Generating a mRNA vaccine to target tumor-mediated angiogenesis and metastasis

I am Srdjan Tadic, ESR7, and I am working under the supervision of Dr. Alfredo Martinez at Fundacion Rioja Salud (FRS).

My role in the DIRNANO Project is to test and quantify the possible anti-tumoral and anti-metastatic therapeutic efficacy of nanoparticle-based cancer vaccine candidates in vivo. Nanovaccines that are generated by other partners of the consortium and immunologically characterized will be tested in immunocompetent C57BL/6 mice using both xenograft and lung cancer metastasis mouse models.

After immunization with candidate nanovaccines, and after the antibody titers have been quantified, all mice will be tumor challenged. For tumor challenge we will be using melanoma cells (lines B16-F10 or 5555), injected in the flank area or in the tail vein (lung metastasis model). The tumor size will be regularly measured. Eventually the lung samples will be collected and lung metastases number will be assessed. Lungs will be weighted, fixed, and paraffin-embedded. Sections will be stained with hematoxylin-eosin and specific fluorescent antibodies to localize different immune cell types.

Additionally to my responsibilities in the consortium, I am trying to develop an mRNA vaccine targeting tumor-related angiogenesis. As a target, I am using adrenomedullin (AM) as one of the crucial regulators of angiogenesis that acts as an autocrine/paracrine growth factor. Its expression is highly up-regulated and favored by hypoxia in various solid tumors, while it is minimal in normal tissue, which makes it a good candidate/target for anti-tumor therapy.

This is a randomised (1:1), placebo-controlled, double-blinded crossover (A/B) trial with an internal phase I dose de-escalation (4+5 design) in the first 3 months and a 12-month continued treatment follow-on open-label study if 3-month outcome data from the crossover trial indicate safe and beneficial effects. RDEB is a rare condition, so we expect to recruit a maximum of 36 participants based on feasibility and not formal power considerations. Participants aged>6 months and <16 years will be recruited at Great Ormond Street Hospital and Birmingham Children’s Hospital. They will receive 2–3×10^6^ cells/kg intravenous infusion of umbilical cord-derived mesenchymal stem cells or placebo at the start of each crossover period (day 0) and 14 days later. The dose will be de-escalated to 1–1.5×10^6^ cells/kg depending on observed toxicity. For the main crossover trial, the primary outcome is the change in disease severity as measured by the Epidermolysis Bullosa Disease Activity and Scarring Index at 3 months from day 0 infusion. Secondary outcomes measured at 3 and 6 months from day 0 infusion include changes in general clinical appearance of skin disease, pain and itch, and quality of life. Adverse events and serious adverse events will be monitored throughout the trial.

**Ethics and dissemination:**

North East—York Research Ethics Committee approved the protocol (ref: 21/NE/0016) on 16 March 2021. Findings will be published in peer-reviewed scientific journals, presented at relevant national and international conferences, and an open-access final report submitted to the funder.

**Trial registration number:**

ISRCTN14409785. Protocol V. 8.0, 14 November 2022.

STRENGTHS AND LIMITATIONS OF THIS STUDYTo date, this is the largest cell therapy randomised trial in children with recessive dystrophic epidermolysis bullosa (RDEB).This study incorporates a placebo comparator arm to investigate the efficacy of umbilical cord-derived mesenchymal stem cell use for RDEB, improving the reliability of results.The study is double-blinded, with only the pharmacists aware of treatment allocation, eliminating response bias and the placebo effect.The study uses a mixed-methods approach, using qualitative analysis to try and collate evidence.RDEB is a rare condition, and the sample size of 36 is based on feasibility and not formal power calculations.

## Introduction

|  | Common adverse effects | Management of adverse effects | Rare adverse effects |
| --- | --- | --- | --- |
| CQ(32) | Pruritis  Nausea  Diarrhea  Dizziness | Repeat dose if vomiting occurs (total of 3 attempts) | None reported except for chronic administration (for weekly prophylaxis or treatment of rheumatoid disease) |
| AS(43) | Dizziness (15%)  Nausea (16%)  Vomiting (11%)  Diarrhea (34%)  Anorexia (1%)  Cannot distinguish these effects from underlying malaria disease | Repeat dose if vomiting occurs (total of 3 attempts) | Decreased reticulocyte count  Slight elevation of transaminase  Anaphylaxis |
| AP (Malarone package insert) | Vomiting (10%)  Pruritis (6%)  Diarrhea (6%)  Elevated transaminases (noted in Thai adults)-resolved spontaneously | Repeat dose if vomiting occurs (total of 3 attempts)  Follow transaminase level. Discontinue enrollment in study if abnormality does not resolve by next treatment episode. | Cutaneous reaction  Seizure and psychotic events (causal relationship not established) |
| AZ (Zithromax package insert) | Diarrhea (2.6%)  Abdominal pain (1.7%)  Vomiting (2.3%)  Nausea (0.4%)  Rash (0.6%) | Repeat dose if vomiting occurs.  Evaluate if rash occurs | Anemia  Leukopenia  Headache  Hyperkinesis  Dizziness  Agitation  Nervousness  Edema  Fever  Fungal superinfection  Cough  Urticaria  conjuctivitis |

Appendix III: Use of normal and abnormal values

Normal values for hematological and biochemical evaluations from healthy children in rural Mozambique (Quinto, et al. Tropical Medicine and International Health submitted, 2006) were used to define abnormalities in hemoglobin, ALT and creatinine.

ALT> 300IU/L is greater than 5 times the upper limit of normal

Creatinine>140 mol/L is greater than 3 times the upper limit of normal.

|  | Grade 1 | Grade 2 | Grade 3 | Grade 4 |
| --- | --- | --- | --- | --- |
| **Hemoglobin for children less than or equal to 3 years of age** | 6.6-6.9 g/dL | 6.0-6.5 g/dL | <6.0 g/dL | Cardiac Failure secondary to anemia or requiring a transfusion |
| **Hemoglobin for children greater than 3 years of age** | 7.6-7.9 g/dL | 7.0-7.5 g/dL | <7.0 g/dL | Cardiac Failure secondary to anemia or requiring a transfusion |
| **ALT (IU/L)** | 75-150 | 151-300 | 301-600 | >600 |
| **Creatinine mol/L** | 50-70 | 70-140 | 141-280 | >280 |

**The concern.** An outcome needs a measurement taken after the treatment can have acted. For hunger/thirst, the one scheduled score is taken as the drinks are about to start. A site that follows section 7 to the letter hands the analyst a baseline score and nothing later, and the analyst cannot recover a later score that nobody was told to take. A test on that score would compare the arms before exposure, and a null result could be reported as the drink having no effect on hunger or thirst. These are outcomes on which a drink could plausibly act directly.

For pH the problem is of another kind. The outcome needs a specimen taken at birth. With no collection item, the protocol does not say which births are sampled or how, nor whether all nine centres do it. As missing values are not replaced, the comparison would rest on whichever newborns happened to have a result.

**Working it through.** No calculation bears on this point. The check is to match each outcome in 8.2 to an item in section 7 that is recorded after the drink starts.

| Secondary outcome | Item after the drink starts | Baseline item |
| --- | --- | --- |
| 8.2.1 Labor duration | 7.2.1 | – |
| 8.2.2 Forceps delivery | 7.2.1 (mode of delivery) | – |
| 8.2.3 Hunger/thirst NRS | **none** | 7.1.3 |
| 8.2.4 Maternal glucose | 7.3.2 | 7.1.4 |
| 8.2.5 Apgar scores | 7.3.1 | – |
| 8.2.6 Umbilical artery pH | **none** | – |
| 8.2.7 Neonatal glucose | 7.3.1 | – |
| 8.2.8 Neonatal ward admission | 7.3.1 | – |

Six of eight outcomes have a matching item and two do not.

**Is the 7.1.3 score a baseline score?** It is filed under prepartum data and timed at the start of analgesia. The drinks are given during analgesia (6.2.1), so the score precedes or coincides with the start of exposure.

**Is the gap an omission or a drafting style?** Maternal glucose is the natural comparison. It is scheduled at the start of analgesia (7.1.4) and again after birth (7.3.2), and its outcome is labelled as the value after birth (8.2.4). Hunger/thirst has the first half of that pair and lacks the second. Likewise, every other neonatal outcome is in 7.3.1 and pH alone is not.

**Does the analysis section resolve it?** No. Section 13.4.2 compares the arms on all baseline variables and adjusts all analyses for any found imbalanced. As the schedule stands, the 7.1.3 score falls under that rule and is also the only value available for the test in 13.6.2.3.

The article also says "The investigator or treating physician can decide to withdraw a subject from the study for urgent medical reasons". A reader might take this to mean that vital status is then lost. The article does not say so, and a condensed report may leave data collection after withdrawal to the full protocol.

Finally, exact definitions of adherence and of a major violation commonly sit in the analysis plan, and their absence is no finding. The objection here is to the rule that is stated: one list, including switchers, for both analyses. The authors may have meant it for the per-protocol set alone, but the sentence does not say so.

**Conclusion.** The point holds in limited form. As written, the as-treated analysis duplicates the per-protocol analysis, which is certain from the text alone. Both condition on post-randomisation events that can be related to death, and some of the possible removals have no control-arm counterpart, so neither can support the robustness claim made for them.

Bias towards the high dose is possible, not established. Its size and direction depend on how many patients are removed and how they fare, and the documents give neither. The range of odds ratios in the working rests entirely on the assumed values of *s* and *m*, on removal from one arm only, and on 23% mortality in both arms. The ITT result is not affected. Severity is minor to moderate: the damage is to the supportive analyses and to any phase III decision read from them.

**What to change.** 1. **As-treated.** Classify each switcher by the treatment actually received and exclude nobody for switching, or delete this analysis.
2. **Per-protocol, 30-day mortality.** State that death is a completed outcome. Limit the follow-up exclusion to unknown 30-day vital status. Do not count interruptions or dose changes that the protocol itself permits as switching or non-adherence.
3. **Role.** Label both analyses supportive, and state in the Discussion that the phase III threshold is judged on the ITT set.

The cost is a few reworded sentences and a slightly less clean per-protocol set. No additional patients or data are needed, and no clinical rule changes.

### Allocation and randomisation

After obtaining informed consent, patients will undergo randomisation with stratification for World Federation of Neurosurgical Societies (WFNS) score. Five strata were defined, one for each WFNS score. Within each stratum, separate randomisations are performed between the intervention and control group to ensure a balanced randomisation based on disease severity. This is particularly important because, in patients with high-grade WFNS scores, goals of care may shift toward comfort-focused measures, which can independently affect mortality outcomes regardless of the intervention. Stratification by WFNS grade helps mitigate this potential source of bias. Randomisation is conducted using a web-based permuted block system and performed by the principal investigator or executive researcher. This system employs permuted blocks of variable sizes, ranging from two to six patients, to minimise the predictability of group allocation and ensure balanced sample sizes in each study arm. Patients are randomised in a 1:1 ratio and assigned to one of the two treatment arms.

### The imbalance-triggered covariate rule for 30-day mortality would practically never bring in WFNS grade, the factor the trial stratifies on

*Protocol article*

Aim of the project

The aim of my project is to design a mRNA vaccine that can induce and direct immune response towards AM which, as a result, should have an anti-angiogenesis effect and reduction/prevention of metastases. Since AM is a self-antigen, in order to elicit the immune response we will construct a fusion mRNA putting together AM and a large hapten. This mRNA will be incorporated into liposomes, as an adjuvant and carrier. After injection, we expect this mRNA to be delivered to different cell types, including muscle cells. This should result in the expression of the fusion peptide on the surface of these cells and recognition by immune cells, thus resulting in the initiation of an effective immune response. The immune response will be measured by ELISA and, once high antibody titers are demonstrated, animals will be challenged with tumor cells to investigate whether this approach can reduce tumor growth and metastasis.

 

Srdjan Tadic - Early Stage Researcher

Department of Oncology, Angiogenesis - University of La Rioja (Spain)

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This project has received funding from the European Union’s Horizon 2020 research and innovation programme under the Marie Skłodowska-Curie grant agreement No 956544
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